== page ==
• I don’t generally want the subject to be smiling, or even looking at the camera, but i don’t want them to be miserable either – contemplative, or peaceful is a common theme, or even asleep (especially with animals).  I somehow managed to catch a monkey looking pensive and a huge bull looking quite fragile.

  • I’m equally happy with vibrant colours or soft muted ones, but I like harmony of colours and an element of texture.

I hadn’t realised that there were these common threads so this has been an educational experience. I’m still undecided regarding my overall favourite but I’ve included my top three first (of the sadhu; the woman and child wrapped in yellow; and the woman in the doorway).

Enjoy them – and feel free to let me know which are your favourites!

(Just click on the first photo to scroll through them all at full size)

Portrait of a young boy


A couple of days I posted a photograph of a schoolboy looking away from the camera, which seemed to receive a positive response. I said at the time that I liked the photograph because the boy wasn’t looking at the camera. Just to confuse you I’m now posting a photograph of a little boy who is staring right at the camera with a piercing gaze.

Both, I feel are successful portraits – but for different reasons. What makes this photograph strong, in my opinion, is that the boy’s head is slightly lowered, which makes it more interesting than someone just looking straight at the camera. Also, it’s all about the light! There is a fairly dark background but the sunlight is spotlighting him, making his arresting stare even more pronounced.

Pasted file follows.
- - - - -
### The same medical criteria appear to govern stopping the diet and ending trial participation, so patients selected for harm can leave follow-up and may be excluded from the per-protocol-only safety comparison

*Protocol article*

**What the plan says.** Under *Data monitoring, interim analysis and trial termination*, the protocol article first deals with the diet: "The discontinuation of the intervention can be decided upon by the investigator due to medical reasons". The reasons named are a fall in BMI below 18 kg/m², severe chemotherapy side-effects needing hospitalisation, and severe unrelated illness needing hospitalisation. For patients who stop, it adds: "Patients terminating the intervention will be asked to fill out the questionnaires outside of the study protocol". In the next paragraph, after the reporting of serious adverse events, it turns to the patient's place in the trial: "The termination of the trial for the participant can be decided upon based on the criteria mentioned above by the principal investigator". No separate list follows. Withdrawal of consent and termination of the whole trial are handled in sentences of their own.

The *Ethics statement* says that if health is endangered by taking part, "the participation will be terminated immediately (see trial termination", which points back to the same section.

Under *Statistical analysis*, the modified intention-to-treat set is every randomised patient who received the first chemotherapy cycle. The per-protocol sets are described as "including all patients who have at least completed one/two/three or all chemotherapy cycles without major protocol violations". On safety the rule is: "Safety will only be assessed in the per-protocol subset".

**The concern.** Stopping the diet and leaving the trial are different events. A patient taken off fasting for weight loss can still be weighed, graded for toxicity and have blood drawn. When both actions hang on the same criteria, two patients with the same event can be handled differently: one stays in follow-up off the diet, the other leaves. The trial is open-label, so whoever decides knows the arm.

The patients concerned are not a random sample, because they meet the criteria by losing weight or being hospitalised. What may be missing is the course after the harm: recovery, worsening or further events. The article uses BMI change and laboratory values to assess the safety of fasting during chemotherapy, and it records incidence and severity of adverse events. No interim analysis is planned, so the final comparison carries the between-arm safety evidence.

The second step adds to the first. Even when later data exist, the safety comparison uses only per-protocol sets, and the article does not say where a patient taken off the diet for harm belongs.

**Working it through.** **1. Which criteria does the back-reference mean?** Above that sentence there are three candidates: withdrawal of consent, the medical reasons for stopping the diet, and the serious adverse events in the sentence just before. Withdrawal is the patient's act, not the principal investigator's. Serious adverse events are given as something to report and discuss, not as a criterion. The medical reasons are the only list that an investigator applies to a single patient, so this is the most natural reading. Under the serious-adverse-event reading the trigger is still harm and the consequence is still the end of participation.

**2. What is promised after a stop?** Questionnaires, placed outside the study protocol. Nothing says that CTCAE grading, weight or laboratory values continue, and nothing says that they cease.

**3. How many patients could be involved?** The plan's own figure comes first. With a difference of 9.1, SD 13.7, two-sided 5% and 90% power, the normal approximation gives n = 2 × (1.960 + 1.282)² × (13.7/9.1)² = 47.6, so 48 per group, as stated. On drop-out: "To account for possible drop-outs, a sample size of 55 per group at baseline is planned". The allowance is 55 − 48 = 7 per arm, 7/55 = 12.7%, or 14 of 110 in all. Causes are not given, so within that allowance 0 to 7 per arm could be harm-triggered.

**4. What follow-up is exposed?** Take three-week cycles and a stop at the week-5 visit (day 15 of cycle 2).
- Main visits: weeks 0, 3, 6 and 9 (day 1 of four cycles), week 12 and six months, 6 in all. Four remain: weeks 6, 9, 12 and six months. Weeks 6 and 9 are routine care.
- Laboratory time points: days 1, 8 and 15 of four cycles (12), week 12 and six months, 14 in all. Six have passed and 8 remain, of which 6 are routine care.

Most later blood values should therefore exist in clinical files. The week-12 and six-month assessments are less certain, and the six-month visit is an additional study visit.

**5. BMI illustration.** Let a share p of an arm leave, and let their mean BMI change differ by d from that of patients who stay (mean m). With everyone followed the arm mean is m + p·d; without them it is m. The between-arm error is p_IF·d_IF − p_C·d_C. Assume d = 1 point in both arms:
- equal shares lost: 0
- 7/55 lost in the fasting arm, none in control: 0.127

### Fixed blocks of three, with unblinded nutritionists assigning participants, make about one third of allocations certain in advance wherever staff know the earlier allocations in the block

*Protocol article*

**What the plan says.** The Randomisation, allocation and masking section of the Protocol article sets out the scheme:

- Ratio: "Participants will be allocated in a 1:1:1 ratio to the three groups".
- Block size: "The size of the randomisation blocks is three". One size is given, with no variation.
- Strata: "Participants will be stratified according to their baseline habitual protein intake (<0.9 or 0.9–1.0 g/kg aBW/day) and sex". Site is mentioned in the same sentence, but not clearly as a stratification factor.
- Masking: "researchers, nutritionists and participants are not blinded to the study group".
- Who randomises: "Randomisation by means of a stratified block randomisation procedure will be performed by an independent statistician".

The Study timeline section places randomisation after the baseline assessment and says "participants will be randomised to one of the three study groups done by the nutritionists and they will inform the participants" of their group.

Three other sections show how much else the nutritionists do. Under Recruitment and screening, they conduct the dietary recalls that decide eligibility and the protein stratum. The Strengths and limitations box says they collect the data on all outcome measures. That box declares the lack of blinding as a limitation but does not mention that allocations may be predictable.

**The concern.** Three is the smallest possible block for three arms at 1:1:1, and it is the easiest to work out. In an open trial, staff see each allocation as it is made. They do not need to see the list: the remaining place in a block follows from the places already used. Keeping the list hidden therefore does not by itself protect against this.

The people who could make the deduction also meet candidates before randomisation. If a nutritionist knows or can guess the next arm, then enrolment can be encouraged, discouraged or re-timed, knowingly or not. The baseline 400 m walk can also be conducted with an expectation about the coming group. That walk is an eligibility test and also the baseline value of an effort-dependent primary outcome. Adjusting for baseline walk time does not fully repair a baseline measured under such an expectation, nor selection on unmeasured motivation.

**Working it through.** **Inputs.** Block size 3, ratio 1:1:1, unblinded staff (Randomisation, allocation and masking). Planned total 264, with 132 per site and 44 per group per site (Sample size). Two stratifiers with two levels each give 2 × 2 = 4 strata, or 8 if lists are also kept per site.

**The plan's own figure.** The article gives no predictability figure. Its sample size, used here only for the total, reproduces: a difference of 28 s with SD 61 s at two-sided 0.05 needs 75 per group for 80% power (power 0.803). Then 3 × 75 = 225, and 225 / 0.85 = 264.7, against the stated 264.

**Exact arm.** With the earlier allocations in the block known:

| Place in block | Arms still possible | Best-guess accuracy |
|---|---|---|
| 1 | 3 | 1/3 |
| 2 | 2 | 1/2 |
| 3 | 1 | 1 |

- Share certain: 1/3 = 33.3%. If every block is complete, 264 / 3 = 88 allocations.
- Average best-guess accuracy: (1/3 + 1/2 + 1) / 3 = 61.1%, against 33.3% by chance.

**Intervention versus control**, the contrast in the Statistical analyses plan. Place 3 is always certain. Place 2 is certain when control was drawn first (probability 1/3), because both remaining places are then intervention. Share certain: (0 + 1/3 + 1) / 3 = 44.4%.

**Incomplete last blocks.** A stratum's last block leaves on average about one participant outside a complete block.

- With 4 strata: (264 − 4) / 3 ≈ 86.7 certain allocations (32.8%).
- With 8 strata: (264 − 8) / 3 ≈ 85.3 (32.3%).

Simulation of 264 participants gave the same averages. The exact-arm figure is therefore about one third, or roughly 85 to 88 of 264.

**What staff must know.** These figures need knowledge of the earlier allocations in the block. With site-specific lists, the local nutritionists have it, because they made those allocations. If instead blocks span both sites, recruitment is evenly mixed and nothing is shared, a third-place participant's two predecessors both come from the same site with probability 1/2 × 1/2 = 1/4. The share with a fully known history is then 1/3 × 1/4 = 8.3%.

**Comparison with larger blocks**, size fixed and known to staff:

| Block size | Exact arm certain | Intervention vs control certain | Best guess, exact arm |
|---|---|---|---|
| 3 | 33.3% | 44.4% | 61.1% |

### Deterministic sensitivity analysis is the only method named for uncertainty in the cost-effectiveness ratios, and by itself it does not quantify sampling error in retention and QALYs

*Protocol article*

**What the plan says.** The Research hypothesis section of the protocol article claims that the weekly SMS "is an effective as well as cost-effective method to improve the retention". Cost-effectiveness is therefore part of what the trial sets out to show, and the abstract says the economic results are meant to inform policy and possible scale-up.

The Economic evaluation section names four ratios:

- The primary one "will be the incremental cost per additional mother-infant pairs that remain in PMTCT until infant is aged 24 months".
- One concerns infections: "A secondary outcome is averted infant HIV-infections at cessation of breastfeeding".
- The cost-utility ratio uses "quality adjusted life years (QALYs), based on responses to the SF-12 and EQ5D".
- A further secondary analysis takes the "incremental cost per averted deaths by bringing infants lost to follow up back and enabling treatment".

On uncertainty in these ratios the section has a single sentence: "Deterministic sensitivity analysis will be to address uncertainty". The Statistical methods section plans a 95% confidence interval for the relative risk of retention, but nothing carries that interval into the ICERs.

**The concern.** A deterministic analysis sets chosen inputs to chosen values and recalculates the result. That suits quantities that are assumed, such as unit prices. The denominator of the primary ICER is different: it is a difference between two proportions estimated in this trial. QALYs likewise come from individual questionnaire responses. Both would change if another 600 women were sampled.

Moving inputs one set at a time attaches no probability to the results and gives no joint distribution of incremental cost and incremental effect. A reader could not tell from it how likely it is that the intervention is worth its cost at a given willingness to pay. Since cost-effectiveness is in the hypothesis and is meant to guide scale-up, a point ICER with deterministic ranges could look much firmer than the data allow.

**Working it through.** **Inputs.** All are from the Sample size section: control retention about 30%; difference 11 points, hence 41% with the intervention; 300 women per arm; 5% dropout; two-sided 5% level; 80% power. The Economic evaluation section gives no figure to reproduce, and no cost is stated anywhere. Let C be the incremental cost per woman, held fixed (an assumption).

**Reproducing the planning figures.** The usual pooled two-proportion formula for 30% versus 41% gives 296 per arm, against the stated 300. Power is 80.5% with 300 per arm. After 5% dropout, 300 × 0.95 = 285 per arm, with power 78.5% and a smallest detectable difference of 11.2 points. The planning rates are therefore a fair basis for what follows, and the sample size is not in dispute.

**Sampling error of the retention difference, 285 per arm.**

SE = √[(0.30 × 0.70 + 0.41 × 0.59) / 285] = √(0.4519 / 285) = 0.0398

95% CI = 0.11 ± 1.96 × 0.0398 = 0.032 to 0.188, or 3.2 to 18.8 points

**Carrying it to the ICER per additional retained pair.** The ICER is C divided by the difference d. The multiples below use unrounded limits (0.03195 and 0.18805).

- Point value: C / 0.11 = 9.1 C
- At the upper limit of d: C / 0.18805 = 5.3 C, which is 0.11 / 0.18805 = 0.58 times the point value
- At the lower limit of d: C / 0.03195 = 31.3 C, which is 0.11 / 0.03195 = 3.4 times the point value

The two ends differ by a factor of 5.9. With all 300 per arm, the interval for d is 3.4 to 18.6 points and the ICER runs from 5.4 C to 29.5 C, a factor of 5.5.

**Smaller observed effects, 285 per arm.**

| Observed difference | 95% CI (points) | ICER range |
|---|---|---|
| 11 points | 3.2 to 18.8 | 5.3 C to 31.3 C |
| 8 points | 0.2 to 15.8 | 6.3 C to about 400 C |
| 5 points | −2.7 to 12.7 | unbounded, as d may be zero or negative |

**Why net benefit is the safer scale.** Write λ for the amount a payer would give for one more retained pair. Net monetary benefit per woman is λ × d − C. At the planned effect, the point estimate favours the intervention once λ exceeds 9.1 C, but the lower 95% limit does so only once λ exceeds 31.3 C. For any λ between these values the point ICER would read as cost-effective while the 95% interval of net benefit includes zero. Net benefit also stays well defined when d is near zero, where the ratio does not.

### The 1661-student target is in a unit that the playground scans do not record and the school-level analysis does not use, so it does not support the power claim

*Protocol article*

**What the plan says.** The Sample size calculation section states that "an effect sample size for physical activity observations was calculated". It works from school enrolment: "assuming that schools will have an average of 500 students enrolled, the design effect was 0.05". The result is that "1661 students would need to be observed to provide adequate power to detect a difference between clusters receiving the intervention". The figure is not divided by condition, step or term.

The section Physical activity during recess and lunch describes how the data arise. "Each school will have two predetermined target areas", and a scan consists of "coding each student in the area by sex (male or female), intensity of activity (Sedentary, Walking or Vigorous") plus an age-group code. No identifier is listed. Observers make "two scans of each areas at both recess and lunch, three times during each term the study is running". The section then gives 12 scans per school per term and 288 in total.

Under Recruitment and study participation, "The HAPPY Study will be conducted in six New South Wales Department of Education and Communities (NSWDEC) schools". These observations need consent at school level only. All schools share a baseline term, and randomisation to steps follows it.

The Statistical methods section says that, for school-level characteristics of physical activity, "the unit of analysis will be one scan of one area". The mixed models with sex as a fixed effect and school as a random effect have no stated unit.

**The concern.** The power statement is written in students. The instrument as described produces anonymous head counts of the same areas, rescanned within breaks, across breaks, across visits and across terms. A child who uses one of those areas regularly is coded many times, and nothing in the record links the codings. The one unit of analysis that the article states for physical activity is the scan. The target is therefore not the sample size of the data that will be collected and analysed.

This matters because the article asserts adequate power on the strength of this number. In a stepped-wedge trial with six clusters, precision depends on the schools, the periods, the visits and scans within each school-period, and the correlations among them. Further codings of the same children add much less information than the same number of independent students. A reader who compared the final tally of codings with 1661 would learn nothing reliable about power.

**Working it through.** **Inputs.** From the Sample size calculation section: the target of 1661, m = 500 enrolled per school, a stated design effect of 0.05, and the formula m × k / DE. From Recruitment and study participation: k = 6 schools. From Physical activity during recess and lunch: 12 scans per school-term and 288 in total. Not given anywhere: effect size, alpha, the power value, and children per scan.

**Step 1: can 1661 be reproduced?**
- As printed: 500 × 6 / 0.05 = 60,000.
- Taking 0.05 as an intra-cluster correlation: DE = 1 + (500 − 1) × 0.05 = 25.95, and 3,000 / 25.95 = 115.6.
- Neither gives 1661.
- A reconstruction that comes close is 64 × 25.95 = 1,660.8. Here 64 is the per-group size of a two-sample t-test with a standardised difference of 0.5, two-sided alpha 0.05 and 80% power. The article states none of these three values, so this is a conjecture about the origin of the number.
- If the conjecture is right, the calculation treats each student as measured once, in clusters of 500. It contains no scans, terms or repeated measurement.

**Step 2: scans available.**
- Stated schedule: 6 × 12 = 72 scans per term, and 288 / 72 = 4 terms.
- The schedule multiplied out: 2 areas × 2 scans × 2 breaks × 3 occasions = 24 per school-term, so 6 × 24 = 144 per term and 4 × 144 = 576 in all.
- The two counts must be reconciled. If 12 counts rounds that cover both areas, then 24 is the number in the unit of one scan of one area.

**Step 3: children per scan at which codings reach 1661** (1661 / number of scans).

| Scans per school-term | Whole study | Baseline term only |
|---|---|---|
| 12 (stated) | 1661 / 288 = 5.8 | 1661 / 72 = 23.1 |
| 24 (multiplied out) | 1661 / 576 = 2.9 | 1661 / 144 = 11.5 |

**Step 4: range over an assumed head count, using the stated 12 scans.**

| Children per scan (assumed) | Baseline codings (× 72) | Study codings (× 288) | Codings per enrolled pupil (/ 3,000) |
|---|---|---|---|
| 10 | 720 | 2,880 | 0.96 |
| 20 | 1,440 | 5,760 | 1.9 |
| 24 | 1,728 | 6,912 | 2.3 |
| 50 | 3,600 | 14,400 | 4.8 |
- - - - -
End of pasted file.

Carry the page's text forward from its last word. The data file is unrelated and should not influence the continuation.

And naturally it is about the boy too. Not only is he photogenic but he has a powerful, confident presence – which makes an interesting contrast to all the cute pictures of toddlers I think.

Portrait of a lady in a sari


This gentle lady worked at the ashram which I would often visit in Varanasi. I would see her quietly getting on with her work – working hard cleaning up after the sadhus all day – without asking for any special attention. In fact, although she was more than happy for me to photograph her family she only let me take a couple of pictures of her. This was incredibly frustrating because I thought she looked so beautiful that I would have loved to have photographed her all the time. But my only consolation was that I did get some lovely, natural photos that I think demonstrate her grace and quiet dignity. In fact the one featured is one of my favourite portraits from India. I think I like it so much because she is wearing a simple cotton sari, which seemed to be uncommon in the city famous for its silk sarees. And yet the simplicity of it seems the perfect frame for her natural beauty.

Peaceful Baba


I haven’t posted a sadhu picture for a while so I thought it was time to include one of my favourites. This must be a pretty special Baba because I’ve got three pictures of him, taken on two different occasions, all of which I am very fond of.

I should add that he knew he was having his photograph taken and was closing his eyes for the camera – I wasn’t intruding on his morning meditation!